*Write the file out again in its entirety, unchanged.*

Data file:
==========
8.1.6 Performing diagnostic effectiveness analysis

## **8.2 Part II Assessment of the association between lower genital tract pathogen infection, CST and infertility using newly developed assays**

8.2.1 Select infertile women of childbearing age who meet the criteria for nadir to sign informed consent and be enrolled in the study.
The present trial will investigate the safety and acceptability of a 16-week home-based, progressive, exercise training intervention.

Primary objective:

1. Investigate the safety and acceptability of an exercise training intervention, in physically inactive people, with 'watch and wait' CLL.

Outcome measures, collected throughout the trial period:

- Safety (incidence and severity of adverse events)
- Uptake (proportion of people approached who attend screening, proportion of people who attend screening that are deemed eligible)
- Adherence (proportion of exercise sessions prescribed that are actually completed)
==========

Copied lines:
8.1.6 Performing diagnostic effectiveness analysis

## **8.2 Part II Assessment of the association between lower genital tract pathogen infection, CST and infertility using newly developed assays**

8.2.1 Select infertile women of childbearing age who meet the criteria for nadir to sign informed consent and be enrolled in the study.
The present trial will investigate the safety and acceptability of a 16-week home-based, progressive, exercise training intervention.

Primary objective:

1. Investigate the safety and acceptability of an exercise training intervention, in physically inactive people, with 'watch and wait' CLL.

Outcome measures, collected throughout the trial period:

- Safety (incidence and severity of adverse events)
- Uptake (proportion of people approached who attend screening, proportion of people who attend screening that are deemed eligible)
- Adherence (proportion of exercise sessions prescribed that are actually completed)